Forma Akira Back Protector: Motorcycle Gear Review
- by Jehan Adil Darukhanawala
- Dec 22, 2019
- Views : 4927
Should you keep this back protector only for track days or can you use it in the city too?
A back protector is one of the small items of motorcycle gear that usually goes unnoticed. In the event of a crash, the back protector takes a majority of the impact when you land on your back, minimising spinal injuries. Hence, it has become mandatory for not only the national racing championship but also for a few track days. Team ZigWheels picked up two sets of the Forma Akira back protectors from the Performance Racing Store for Rs 8,000 each. I have been using one for a while and here are my impressions:
What Is It Made Of?
The exoskeleton of the back protector is made from hard plastic with enough cutouts for easy ventilation. The Sas-tec foam covers the entire length of the protector. You get shoulder straps that are adjustable while the stretchy waist belt is secured via velcro. The Akira receives CE Level 2 certification.
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Using It With A One-piece Race Suit
Slipping on a race suit with the Akira back protector is a relatively easy affair. In fact, even in the sweltering heat of Chennai, it allowed air to easily pass through.
The Akira has a unique two-piece arrangement that has, what Forma says, controlled lateral movement. To put it simply, the lower half of the back protector is securely in place with the lower half of your torso while the upper half allows that bit of flexibility when you are moving your upper body. On the race track, this allows you to bend your upper body further into the bend with relative ease.
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Using It Daily
Wearing the Akira back protector in isolation is not what we would suggest as you would miss out on the basic levels of protection a riding jacket offers. I wore the Akira under my urban mesh jacket and found it to be a bit too snug fit for my good. I realised this after a few rides but I was wearing the back protector with the jacket’s standard protector still in place. It did become a bit roomier after I removed my jacket’s foam padding.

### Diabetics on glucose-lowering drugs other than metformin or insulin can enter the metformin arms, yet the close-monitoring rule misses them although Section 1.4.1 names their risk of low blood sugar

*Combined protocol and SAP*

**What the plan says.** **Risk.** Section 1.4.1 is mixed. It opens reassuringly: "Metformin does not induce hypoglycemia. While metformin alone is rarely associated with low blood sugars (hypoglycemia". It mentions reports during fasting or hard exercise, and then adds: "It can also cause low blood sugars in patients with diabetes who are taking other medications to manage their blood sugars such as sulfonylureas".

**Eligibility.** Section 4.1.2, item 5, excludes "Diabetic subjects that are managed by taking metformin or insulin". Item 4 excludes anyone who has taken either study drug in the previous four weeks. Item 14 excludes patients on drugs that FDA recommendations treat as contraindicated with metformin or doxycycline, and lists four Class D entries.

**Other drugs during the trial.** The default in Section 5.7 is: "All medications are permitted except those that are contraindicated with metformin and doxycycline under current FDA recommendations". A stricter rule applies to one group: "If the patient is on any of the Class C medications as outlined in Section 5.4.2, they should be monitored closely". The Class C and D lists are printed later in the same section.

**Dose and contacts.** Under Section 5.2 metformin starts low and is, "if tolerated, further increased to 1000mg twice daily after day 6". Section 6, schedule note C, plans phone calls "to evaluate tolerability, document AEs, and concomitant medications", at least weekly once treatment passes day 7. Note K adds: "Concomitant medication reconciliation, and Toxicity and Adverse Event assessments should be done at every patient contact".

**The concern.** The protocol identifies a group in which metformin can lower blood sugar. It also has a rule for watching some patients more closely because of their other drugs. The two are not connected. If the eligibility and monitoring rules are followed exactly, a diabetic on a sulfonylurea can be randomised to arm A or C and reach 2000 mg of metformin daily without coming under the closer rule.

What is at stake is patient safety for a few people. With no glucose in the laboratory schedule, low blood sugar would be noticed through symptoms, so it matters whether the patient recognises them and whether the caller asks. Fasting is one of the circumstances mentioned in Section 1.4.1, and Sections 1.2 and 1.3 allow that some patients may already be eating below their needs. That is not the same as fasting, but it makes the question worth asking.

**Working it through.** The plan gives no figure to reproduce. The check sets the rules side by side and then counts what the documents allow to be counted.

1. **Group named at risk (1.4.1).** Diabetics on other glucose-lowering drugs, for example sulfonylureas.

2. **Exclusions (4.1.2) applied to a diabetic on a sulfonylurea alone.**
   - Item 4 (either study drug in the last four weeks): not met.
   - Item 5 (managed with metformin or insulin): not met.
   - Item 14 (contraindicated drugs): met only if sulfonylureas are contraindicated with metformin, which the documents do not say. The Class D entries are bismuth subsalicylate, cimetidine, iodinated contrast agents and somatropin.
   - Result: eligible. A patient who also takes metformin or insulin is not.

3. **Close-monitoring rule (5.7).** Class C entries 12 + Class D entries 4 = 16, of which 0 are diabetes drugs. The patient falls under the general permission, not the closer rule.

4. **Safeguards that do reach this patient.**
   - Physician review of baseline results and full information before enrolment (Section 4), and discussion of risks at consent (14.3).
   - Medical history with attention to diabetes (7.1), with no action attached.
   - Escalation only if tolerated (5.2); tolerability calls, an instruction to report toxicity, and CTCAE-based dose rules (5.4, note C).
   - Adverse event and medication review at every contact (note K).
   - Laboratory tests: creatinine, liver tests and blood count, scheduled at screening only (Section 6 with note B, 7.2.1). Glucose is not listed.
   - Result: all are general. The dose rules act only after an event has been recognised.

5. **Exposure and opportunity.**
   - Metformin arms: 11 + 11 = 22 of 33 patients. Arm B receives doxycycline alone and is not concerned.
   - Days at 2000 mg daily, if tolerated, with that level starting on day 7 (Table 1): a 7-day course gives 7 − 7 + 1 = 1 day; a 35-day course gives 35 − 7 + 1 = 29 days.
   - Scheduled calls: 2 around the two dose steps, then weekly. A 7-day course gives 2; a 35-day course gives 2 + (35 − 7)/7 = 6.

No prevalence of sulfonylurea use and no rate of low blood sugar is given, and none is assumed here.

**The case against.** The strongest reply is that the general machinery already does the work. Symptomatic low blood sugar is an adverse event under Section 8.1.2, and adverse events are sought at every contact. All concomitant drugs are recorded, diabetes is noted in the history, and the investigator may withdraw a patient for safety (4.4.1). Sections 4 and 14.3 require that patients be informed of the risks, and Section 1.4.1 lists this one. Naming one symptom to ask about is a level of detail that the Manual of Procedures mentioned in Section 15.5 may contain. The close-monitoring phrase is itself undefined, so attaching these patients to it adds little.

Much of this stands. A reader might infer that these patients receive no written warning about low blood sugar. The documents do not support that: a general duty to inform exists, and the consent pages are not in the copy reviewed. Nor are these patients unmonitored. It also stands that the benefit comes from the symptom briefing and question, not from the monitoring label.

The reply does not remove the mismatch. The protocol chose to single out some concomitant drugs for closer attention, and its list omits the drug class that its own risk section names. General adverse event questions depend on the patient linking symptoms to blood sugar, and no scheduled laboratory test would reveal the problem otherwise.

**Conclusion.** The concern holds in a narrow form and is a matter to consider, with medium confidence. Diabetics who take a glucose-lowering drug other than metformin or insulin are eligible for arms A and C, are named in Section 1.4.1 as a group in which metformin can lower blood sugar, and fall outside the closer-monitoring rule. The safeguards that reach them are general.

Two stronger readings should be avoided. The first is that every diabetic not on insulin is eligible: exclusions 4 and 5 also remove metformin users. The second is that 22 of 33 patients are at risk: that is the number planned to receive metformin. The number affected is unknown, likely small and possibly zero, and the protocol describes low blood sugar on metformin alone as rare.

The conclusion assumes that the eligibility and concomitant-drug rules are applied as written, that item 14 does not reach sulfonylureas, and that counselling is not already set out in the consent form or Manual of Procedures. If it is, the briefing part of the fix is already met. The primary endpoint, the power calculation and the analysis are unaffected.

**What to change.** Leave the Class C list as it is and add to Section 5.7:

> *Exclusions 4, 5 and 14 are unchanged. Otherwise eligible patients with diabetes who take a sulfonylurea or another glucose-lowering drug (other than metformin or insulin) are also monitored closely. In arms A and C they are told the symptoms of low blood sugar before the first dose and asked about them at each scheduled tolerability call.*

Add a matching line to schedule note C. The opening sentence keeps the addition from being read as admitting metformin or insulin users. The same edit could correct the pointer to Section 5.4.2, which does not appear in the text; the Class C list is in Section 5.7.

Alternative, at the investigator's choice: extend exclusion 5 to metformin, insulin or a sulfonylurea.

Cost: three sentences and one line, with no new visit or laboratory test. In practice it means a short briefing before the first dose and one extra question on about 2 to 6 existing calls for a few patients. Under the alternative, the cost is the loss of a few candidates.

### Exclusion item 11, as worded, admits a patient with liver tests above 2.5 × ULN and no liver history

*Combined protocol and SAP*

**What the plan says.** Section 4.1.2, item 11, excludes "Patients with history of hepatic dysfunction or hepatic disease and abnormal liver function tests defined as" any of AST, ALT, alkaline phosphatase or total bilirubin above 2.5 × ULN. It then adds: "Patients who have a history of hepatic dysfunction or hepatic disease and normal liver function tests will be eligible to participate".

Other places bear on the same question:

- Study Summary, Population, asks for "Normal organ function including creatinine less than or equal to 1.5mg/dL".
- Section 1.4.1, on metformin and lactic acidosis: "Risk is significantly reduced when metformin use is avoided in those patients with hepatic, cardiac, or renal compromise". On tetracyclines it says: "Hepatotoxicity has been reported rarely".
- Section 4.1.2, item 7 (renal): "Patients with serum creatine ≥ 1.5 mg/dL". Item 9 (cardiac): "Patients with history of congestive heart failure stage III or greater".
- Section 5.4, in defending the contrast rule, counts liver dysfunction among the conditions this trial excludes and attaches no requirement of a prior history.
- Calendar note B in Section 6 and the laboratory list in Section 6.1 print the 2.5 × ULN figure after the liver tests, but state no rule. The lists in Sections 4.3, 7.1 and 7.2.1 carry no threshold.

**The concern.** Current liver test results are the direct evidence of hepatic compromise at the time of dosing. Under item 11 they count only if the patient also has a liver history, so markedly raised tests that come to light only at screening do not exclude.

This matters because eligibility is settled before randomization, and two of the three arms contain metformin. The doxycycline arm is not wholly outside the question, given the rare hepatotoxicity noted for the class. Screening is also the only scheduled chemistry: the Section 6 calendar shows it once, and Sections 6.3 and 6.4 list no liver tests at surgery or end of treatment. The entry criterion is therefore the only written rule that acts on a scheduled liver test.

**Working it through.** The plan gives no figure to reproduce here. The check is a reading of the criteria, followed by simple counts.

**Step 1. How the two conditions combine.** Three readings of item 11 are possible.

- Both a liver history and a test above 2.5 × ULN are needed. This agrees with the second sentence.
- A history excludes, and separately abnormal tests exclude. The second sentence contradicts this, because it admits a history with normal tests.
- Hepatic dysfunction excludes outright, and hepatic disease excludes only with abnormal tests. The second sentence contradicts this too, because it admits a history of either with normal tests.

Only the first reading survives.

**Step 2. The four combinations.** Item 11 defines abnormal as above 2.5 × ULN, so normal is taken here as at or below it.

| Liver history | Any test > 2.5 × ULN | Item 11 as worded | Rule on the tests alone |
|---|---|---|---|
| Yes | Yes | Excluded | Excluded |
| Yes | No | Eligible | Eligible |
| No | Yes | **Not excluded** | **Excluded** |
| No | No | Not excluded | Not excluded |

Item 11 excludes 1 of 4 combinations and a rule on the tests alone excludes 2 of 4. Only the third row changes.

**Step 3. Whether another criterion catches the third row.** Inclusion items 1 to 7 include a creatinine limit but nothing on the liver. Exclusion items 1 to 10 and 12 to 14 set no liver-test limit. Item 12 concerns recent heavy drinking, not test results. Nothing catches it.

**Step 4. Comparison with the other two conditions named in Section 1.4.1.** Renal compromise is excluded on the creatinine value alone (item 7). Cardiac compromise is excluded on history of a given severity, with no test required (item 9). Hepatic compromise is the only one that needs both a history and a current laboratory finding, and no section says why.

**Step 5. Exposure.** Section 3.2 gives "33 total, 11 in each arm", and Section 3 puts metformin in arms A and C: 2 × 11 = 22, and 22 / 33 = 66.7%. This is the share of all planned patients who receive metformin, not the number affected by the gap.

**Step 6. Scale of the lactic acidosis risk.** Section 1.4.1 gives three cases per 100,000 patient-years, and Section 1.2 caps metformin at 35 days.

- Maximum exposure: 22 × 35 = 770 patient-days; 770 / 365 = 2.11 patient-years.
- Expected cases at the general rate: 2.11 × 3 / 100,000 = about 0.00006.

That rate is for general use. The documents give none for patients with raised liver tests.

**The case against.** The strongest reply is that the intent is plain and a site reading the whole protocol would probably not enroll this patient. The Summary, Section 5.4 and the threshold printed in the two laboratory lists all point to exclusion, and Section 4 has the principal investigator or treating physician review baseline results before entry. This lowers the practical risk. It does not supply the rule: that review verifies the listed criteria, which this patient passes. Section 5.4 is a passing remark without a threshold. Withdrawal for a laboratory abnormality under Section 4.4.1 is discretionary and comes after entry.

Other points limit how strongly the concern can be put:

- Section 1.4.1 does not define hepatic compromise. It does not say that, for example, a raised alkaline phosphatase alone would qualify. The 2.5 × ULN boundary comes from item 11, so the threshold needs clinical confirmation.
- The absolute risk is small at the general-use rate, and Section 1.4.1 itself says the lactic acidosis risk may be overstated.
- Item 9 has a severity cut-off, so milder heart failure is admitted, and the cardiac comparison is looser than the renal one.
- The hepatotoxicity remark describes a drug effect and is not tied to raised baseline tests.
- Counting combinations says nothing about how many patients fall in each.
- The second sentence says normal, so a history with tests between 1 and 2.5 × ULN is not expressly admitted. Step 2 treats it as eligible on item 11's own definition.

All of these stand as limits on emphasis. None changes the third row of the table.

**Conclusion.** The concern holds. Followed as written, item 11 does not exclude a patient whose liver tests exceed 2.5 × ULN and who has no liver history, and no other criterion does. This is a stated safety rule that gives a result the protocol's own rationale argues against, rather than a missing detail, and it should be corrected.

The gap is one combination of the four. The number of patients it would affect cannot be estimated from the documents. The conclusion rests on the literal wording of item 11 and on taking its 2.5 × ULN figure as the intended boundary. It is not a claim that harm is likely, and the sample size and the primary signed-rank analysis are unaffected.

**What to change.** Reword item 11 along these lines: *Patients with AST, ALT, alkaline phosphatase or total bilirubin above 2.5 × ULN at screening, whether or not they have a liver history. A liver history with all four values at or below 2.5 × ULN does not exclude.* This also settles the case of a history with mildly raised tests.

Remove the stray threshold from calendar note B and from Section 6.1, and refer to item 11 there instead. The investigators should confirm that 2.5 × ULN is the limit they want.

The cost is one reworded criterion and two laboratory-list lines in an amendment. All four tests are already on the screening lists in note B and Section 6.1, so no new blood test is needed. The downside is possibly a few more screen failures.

Breathability was a bit of an issue. Given that most commuters will be riding with a backpack, there was no way for the heat to escape when wearing the full protector. With the vents obstructed with the bag, the hard plastic traps the heat, which becomes apparent when you are stuck in traffic for a long time. The Sas-tec foam does absorb a majority of the sweat, but it is the heat that you might find a little unbearable.
There is a solution for this as the Akira can be split apart and used as just a lower back protector. This allowed me to ride with my regular jacket’s protection intact while getting an extra layer of security for my lower half. You also do not perspire as much from the lower back and breathability is also not that big of an issue with most backpacks.
Currently, there aren’t many choices in the market for a back protector. While you would find one at most race schools, they lack the adjustability and the flexibility of the Akira. I have tried a colleague’s Dainese back protector a couple of times. It did not give me as much flexibility as the Akira and it costs a bomb if you try to buy it here. Hence, at Rs 8,000, the Forma Akira back protector seems like a winner. It is comfortable, adequately breathable and with the two-piece arrangement, you could use the lower half on daily rides.
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